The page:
Monday, 21 October 2013

Here's How to Egregiously Manipulate the Facts of a Case

I saw this poster in a subway station here in Vancouver, along with a few other pro-Israel posters.
Let's just say, I wasn't impressed. Or amused.

Let us be clear: I was not distressed by the fact that the poster was supporting Israel. I think that Israel is both a vibrant, democratic state and a canker that has eaten at the Middle East since its formation. I have no particular problem with media that support or media that criticize it. I was upset that the maps on the poster were selected to imply a blatantly false proposition.

The first map shows the United Kingdom of Israel, which lasted a hair over 100 years. It split into the Kingdoms of Israel and Judah, the former of which was conquered by Assyria after about 200 years, and the latter of which was conquered by Babylon between 597 and 582 BC. The elite of the Kingdom of Judah were then taken into the Babylonian exile.

The second map shows the British Mandate of Palestine in 1920, the date in which the San Remo conference supported that a "national home for the Jewish people" be set up within Palestine on the understanding that "nothing shall be done which may prejudice the civil and religious rights of existing non-Jewish communities in Palestine." There was no intention to commit all of Palestine to become a Jewish State, which is why the word "state" was not used at all. In addition, the land could hardly be called "Jewish land" because Jews were, at that point, a tiny minority. As the League of Nations reported,
There are now in the whole of Palestine hardly 700,000 people, a population much less than that of the province of Gallilee alone in the time of Christ. Of these 235,000 live in the larger towns, 465,000 in the smaller towns and villages. Four-fifths of the whole population are Moslems. A small proportion of these are Bedouin Arabs; the remainder, although they speak Arabic and are termed Arabs, are largely of mixed race. Some 77,000 of the population are Christians, in large majority belonging to the Orthodox Church, and speaking Arabic. The minority are members of the Latin or of the Uniate Greek Catholic Church, or--a small number--are Protestants.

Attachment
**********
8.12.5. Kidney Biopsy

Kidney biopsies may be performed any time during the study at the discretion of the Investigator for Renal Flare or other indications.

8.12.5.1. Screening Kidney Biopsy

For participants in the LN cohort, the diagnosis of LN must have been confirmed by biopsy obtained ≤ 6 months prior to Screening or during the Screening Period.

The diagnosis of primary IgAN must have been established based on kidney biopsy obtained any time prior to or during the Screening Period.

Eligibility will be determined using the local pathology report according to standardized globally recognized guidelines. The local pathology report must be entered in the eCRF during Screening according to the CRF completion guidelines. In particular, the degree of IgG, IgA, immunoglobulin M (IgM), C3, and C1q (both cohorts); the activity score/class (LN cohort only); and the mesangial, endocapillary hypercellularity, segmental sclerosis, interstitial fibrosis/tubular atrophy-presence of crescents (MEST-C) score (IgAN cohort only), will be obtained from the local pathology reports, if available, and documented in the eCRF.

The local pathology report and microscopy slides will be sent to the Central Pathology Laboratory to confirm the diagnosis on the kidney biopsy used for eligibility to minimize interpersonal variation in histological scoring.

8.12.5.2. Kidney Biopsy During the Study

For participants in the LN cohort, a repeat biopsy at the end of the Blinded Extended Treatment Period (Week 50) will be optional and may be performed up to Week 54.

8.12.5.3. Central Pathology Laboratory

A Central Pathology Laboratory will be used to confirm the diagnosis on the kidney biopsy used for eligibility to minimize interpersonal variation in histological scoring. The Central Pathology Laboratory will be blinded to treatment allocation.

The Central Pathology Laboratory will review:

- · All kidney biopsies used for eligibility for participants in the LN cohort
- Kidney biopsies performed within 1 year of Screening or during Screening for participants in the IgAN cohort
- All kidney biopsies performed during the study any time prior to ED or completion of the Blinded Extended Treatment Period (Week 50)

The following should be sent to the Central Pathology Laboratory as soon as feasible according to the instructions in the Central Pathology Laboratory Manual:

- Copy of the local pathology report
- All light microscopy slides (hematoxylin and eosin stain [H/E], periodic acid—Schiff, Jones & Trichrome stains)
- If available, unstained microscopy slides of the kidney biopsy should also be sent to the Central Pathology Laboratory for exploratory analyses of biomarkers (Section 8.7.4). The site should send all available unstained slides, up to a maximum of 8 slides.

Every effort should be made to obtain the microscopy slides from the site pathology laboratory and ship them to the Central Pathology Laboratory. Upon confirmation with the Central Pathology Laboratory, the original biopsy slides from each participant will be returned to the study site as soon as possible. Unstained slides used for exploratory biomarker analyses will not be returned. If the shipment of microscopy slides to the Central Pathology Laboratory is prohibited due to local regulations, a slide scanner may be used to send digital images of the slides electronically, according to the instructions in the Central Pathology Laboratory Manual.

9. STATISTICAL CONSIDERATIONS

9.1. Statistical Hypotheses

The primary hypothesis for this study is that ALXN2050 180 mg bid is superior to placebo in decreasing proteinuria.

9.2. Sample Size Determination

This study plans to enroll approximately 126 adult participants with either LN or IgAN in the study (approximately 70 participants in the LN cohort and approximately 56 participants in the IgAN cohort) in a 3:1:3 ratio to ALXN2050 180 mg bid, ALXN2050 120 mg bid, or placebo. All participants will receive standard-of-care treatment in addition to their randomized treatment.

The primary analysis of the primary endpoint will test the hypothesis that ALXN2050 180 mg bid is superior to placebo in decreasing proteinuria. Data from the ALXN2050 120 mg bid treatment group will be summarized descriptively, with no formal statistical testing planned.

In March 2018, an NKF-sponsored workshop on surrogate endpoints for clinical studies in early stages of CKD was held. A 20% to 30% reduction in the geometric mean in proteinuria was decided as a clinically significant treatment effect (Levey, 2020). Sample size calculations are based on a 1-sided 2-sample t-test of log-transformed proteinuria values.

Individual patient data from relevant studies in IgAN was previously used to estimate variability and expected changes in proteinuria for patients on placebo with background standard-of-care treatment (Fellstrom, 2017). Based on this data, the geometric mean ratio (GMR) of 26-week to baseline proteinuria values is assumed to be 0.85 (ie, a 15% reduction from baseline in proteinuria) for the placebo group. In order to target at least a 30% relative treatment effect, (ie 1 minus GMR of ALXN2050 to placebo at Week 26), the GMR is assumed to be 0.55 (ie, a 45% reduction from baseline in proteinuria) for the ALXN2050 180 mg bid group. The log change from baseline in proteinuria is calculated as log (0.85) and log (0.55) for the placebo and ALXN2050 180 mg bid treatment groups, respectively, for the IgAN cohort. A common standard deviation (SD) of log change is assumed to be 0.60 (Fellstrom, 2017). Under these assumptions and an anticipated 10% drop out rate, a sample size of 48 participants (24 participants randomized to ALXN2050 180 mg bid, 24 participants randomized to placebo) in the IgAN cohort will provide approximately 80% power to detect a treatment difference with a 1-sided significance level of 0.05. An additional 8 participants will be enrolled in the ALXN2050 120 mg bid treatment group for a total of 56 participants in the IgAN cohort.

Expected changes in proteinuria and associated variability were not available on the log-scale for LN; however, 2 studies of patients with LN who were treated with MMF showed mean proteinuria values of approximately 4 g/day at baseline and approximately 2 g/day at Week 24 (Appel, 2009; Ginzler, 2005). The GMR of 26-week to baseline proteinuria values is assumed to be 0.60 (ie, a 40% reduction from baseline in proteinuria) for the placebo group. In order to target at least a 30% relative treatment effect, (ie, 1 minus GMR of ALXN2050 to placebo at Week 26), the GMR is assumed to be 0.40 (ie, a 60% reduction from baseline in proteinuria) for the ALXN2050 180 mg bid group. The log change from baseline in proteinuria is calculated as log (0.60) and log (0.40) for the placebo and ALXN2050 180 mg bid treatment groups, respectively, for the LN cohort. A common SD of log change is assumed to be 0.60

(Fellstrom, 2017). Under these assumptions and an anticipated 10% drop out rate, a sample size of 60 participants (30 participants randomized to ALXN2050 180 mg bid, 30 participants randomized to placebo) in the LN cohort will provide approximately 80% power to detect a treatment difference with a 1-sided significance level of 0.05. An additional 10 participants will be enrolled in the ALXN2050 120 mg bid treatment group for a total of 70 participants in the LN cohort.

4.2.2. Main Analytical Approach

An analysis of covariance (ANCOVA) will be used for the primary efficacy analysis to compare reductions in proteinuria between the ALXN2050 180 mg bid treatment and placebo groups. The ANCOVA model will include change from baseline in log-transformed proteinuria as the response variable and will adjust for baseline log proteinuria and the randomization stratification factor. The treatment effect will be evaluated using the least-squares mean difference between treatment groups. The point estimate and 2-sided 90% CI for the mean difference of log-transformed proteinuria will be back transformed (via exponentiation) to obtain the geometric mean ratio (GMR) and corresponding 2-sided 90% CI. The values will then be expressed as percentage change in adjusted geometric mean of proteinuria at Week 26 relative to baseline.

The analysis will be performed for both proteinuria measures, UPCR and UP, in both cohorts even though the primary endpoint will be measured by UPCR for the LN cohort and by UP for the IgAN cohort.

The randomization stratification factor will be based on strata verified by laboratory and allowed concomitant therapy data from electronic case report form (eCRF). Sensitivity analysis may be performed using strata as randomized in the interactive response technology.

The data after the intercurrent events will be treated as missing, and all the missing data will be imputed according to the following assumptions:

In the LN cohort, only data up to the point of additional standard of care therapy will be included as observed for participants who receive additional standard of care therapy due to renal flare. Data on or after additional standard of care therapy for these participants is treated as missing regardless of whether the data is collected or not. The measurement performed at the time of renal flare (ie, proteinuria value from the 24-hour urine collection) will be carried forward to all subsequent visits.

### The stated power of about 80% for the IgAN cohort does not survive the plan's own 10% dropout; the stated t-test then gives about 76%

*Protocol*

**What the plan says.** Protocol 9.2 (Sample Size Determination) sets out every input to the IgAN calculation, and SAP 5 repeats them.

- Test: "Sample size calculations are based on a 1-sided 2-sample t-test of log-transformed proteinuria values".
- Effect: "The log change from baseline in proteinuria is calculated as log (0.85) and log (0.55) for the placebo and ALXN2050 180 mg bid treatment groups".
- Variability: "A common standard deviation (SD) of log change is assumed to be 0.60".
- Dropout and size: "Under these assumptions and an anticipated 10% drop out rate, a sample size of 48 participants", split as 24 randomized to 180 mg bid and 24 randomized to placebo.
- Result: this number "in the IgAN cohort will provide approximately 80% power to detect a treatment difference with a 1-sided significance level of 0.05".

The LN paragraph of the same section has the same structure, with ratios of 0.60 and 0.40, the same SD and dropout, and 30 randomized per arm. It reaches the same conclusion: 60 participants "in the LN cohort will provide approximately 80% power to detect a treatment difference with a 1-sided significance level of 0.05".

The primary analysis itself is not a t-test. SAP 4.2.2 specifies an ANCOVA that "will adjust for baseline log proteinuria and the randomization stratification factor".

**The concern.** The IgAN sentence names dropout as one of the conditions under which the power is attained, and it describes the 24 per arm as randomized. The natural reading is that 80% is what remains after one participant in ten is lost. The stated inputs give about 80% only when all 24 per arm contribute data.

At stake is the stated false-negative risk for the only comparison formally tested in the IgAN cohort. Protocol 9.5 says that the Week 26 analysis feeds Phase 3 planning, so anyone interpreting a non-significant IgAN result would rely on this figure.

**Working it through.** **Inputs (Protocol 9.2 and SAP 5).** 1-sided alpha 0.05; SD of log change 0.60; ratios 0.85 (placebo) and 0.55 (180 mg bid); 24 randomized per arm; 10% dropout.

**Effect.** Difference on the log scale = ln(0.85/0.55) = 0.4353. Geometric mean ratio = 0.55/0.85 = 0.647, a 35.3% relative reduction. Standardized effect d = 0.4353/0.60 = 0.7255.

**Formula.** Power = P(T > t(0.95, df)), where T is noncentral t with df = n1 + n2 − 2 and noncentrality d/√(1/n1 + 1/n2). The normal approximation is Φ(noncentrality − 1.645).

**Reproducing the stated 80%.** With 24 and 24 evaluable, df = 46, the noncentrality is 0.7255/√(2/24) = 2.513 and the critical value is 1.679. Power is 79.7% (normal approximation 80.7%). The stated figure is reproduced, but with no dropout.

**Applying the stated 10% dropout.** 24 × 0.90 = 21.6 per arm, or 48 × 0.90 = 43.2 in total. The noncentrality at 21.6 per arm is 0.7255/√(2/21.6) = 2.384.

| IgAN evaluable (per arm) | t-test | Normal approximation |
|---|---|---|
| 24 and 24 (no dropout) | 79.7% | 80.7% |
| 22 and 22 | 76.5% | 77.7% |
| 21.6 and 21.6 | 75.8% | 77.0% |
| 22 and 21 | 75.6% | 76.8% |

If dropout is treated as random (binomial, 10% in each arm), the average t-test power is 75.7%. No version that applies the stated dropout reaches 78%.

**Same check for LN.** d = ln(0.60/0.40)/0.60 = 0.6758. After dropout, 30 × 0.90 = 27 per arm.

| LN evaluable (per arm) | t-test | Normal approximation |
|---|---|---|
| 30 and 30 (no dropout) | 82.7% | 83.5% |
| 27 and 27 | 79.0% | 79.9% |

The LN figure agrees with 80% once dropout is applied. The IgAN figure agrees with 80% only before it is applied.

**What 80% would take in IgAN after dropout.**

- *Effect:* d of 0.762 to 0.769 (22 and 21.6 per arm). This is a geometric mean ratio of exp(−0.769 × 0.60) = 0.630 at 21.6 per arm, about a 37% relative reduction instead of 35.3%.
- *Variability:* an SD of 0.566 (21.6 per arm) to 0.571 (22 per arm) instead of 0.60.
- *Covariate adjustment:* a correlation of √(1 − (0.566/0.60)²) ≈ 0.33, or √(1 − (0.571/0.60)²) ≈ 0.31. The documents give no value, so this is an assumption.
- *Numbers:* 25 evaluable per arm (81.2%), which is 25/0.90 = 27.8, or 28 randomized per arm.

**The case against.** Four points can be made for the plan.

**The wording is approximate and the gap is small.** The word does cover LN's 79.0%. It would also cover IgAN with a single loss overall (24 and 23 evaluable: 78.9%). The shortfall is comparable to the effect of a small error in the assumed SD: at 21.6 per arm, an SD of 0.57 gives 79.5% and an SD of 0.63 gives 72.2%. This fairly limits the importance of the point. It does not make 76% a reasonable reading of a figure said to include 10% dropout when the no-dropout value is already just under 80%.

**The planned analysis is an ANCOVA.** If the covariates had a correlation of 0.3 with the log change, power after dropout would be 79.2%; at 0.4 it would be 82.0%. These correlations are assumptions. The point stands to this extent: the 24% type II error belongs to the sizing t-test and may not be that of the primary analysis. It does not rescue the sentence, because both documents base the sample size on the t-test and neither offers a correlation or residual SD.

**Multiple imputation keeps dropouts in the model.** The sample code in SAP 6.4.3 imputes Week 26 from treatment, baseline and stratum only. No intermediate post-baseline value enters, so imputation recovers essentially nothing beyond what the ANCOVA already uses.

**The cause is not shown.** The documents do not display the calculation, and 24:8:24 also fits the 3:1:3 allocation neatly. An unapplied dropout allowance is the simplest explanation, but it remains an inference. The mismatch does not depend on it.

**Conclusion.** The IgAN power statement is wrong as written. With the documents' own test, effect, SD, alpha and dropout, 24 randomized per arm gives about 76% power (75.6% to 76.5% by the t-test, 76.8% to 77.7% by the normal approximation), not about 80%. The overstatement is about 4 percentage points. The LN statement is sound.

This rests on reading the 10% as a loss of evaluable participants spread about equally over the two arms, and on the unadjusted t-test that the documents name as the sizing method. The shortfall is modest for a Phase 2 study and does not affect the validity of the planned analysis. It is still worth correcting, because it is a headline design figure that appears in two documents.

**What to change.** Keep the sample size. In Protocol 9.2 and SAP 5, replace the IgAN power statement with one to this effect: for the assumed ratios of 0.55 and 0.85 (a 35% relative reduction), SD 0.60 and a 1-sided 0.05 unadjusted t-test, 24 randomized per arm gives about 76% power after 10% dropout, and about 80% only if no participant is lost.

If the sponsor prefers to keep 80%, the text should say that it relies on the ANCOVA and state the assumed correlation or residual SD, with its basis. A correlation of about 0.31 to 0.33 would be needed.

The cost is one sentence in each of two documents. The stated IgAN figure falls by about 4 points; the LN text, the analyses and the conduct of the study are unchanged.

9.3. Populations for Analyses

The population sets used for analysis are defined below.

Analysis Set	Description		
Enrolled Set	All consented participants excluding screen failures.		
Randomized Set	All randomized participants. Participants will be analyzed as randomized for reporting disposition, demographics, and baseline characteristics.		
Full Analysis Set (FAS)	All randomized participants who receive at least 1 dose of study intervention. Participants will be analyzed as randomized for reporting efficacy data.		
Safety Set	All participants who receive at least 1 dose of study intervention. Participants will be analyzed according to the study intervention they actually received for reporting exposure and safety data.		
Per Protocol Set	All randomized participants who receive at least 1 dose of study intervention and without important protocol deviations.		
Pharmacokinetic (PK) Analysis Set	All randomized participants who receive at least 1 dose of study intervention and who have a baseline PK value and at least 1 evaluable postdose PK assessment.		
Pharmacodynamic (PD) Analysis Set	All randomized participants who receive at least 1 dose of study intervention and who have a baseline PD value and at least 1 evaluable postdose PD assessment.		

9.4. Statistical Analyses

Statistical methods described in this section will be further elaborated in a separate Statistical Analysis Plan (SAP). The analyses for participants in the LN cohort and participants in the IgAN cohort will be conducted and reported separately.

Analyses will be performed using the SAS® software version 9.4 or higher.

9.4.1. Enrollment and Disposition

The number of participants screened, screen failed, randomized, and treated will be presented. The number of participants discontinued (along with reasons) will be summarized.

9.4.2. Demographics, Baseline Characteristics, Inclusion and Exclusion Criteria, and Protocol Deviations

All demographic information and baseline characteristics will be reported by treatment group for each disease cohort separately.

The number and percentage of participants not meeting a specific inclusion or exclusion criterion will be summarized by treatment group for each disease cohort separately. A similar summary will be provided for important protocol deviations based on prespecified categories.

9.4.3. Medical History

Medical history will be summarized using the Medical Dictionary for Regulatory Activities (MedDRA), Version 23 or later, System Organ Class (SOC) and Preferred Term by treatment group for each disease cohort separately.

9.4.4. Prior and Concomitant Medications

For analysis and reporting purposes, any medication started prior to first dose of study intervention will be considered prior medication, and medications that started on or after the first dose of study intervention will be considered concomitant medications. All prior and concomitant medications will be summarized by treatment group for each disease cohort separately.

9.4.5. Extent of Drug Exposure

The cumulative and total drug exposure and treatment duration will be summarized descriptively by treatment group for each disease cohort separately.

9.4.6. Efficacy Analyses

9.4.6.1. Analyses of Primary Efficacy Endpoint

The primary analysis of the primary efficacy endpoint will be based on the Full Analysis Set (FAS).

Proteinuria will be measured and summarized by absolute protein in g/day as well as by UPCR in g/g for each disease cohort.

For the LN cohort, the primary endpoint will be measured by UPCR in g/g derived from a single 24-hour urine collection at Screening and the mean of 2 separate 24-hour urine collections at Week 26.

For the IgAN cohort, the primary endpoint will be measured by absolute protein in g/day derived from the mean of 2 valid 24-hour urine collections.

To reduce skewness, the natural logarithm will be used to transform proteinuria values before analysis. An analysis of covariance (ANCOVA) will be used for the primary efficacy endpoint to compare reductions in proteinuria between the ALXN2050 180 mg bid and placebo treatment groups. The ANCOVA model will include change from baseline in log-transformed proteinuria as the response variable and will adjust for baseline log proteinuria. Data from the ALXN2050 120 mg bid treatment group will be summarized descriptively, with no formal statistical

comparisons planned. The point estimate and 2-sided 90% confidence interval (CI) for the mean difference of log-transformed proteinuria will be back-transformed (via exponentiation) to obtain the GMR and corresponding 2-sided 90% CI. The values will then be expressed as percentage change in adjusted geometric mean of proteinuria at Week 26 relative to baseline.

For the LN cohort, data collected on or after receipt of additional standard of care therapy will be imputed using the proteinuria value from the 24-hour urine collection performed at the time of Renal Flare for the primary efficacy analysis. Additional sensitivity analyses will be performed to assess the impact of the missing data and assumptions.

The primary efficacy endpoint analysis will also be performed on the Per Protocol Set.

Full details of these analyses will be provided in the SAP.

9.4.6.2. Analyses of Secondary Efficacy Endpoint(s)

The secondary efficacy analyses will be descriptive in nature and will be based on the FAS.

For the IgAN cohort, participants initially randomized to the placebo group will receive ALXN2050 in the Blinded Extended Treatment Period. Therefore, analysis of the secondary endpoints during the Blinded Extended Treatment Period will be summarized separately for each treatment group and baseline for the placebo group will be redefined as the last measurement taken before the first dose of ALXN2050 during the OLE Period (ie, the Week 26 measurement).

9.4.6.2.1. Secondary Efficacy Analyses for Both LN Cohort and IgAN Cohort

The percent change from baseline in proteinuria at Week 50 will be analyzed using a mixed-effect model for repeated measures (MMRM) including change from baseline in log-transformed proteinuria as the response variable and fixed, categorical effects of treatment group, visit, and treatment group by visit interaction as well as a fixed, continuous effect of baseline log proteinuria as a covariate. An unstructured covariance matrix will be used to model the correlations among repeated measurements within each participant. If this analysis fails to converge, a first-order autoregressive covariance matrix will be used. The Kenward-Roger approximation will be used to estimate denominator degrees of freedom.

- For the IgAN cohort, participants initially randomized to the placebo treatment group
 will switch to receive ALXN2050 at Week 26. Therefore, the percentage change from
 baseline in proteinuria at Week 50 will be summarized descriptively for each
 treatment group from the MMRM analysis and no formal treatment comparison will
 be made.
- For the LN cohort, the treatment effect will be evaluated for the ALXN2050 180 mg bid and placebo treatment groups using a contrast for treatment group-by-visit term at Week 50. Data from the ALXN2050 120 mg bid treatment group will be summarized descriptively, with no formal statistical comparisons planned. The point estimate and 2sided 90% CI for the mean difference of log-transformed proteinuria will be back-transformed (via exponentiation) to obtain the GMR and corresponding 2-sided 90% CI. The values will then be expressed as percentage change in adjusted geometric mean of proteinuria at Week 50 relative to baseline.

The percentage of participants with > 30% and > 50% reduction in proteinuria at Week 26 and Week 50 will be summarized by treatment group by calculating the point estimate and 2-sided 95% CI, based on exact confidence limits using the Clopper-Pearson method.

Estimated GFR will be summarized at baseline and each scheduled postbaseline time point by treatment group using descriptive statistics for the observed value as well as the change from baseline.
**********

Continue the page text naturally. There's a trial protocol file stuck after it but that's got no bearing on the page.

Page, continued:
The Jewish element of the population numbers 76,000. Almost all have entered Palestine during the last 40 years.
The final, current map on the poster is meant to illustrate that the Republic of Israel, even with the West Bank added in, is much smaller than the Jewish Lands were in former days. It implies a gradual shrinking over 3000 years of occupancy.

How misleading this implication is can be shown by looking at a maps of "Jewish land" in 800 BC (rather than 1000 BC), 1919 (rather than 1920) and 1967 (rather than now).



The first map shows the Kingdom of Judah in about 800 B.C. Since the United Kingdom of Israel was ephemeral and the northern kingdom called Israel was incorporated into the Assyrian Empire in about 720 B.C., the Kingdom of Judah represented Jewish Lands from then until about 590 B.C.

In the middle map, there are no "Jewish lands" at all. The Balfour Declaration that Palestine should accommodate a large Jewish population had not been put into effect. Jews in Palestine in 1919 were neither legally nor demographically in possession of a homeland in Palestine.

The last map shows both the Republic of Israel and the lands it controlled in 1967: the West Bank, the Sinai Peninsula, the Golan Heights, and the Gaza Strip. It is significantly larger than the non-existent Jewish lands in 1919, isn't it?

These three maps support a different inference about the extent of Jewish lands than the maps on the poster. It shows an ancient state which disappeared from the map and a Jewish people who scattered in a diaspora, living without a homeland. It shows that a Jewish state was recently created and still exists. In fact, these maps support a truthful account, as the poster does not.

Whoever designed the poster and the "StandWithUs" group who paid for it should be ashamed of themselves.

No comments:

Post a Comment